Evidence for Liquid Surface Water on Mars

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Back to the time of the Viking program there was the theoretical prediction of water eruptions on Mars in Geyser-like events [1]. This theory was later supported by the discovery of two subsequent Viking Orbiter Images by Leonard Martin of Lowell Observatory in 1980 [2]. What looks like the plume of a water eruption seems at closer investigation to be a large dust devil. Martian dust devils were first identified on Viking Orbiter images in the late 1980s and are better known from pictures taken by Mars Global Surveyor's orbiter camera (MOC).

One indication of near surface liquid water are the so called pseudocraters, rootless cones created by explosive steam vents. They are common in some areas of Mars and a recent study of pseudocraters indicates their creation in present geological time (< 10 million years) through lava / water interaction up to 10 meters below the ground [3]. At least one MGS image (AB103104) seems to show such a venting, but on a rather small and less violent scale. Here the eruption plume is associated with a black streak area. Such black streaks were long suspected in relation with water [4]. The dark color could be the chemical response of the UV activated martian soil to water.

Questions, comments?

All MOC images from Aerobraking-1 (AB1), Science Phasing-1 (SP1) and 2 (SP2) and High-Gain Antenna Images (fha) stored at IDA and MSSS were screened regarding:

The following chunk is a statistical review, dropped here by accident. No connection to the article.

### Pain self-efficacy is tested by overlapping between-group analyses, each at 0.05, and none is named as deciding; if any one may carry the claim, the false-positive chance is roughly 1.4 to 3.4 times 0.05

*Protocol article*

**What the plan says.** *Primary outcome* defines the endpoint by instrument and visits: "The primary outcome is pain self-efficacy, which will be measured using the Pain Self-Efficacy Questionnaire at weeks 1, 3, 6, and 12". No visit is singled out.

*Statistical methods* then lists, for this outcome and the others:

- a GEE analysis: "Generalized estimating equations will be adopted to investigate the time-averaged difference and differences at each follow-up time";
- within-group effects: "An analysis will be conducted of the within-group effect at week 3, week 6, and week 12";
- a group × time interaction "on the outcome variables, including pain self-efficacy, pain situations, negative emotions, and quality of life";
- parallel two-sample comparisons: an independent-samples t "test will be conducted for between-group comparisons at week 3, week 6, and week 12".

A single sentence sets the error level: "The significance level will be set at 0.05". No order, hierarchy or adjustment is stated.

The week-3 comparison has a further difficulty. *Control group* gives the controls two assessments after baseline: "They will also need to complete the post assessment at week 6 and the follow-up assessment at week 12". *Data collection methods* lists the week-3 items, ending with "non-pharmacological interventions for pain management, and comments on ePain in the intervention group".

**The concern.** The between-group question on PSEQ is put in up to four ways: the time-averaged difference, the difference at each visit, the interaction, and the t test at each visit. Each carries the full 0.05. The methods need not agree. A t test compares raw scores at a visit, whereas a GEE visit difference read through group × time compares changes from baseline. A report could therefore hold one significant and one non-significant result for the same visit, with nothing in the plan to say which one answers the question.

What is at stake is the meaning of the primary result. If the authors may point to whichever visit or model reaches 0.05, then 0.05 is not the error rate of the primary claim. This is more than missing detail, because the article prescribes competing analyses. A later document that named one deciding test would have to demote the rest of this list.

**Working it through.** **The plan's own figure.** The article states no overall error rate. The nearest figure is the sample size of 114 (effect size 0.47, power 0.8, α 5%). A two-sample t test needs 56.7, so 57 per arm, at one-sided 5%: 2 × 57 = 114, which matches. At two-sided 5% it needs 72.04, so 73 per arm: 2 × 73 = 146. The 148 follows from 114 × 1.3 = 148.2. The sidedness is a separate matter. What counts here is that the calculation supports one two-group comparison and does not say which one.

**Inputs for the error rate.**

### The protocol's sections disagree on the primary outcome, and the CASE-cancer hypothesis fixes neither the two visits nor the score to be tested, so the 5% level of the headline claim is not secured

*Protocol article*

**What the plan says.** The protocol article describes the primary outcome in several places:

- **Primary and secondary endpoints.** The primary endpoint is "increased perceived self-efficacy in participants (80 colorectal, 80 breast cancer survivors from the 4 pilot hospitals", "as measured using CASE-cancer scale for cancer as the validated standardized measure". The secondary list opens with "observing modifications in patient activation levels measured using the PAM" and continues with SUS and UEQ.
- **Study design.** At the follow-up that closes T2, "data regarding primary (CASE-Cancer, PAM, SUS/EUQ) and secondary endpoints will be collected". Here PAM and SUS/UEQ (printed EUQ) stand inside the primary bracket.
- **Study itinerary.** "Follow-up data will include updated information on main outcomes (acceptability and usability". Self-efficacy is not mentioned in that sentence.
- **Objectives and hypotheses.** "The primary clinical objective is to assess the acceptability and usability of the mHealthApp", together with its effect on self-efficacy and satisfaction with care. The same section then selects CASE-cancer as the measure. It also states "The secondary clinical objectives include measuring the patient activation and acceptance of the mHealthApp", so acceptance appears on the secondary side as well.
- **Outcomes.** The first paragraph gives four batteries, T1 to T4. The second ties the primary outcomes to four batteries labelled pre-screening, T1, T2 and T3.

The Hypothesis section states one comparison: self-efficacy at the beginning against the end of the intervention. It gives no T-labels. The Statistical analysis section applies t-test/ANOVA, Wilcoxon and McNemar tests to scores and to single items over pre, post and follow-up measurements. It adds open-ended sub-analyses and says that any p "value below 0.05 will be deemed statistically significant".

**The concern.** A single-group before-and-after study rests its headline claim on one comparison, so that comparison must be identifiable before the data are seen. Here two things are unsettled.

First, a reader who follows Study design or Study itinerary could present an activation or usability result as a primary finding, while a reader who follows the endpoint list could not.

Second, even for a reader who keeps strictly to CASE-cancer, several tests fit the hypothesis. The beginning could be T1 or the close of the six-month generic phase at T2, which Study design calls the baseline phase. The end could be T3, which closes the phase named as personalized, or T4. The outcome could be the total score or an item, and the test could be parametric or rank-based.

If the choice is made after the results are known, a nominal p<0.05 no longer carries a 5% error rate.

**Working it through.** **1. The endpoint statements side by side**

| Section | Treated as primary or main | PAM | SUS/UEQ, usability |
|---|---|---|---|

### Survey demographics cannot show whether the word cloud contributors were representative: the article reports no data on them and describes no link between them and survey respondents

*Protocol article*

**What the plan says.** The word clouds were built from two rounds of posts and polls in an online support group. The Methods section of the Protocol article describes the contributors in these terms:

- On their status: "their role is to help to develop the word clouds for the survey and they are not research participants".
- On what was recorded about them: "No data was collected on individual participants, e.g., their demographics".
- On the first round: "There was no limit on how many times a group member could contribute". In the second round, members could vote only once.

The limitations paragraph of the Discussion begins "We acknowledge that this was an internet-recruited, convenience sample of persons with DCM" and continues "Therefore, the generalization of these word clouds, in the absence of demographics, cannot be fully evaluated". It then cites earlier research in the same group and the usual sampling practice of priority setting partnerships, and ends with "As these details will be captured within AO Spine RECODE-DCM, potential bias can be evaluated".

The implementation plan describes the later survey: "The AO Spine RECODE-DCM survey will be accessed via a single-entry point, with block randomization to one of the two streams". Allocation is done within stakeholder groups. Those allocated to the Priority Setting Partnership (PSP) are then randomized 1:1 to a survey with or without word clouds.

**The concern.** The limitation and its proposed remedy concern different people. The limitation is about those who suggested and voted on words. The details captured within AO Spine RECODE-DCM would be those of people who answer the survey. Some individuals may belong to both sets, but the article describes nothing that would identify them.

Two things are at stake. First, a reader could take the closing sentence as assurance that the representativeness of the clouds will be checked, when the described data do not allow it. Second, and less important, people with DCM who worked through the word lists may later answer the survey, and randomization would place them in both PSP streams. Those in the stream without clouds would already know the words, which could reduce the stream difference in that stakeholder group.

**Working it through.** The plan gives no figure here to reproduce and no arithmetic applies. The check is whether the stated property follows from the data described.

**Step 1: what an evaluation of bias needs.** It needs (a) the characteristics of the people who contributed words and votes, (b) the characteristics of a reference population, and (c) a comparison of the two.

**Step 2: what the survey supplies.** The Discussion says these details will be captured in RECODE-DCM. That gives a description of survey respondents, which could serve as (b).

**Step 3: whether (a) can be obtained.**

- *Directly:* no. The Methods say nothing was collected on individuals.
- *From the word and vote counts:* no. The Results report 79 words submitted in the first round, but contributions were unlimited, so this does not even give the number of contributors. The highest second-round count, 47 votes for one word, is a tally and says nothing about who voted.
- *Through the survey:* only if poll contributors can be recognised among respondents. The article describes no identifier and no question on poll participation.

1.0 Unusual black streaks

1.1 Unusual albedo situations perhaps related to black streaks

1.2 Black streaks related to possible ponds

Contrary to public opinion, some areas of Mars have today the pressure and temperature range to allow stable liquid water [5]. But no lakes have been observed in these regions. Therefore any pond could only be temporary and should be dark colored according the black streak / water hypothesis.

2. Evaporites
Any water from subsurface Mars is probably very salty. As it evaporates the salt will remain and accumulate over time to evaporite structures. Complex evaporite structures are rather rare on Earth, but seem to be very common on Mars. If the source is a single hole, a cone-like structure will evolve. If the source is a crack line, a ridge evolves. Two crossing cracks like an X will create a four-sided pyramid, and so on. It seems possible that evaporites created most types of geometrical and irregular structure on Mars.

2.1 Evaporites related to flow phenomena and ridges

2.2 Evaporites at crater rims

2.3 Evaporites in crater center

2.4 Evaporites burying craters

3. Additional THEMIS Evidence

3.1 The cloud pillars of Arabia

3.2 A northern Meridiani venting site

3.3 A northern Noachis venting site


0 Phillips, Tony: "Making a Splash on Mars", Science@NASA article, June 29, 2000. Phillips describes the Martian "gullies" and explains the conditions under which liquid water can exist on the surface of Mars.

1 M.H. Carr (1979): "Formation of Martian Flood Features by Release of Water From Confined Aquifers", JGR Vol. 84, No. B6, p. 2995ff

2 "NASA Activities" (Dec. 1980, vol. 11, number 12) and further processed by V. Di Pietro and G. Molenaar: "Unusual Martian Surface Features", Glenn Dale, Maryland 1982

3 Lanagan, McEwen, Keszthelyi1 and Thordarson: "Analysis of rootless eruption model for origins of small cratered cones of Elysium Basin and Amazonis Planitia, Mars." in: Volcano/Ice Interaction on Earth and Mars Conference, August 13-15, 2000, Reykjavik, Iceland

4 Schorghofer, Aharonson, and Khatiwala (2002): "Slope streaks on Mars: Correlations with surface properties and the potential role of water", Geophysical Research Letters, Vol. 29, No. 23, 2126 (PDF)

5 McKay, Christopher P.: "Life on Mars: Past, Present, and Future." Journal of the Mississippi Academy of Sciences, Vol. 48, No. 3, July 2003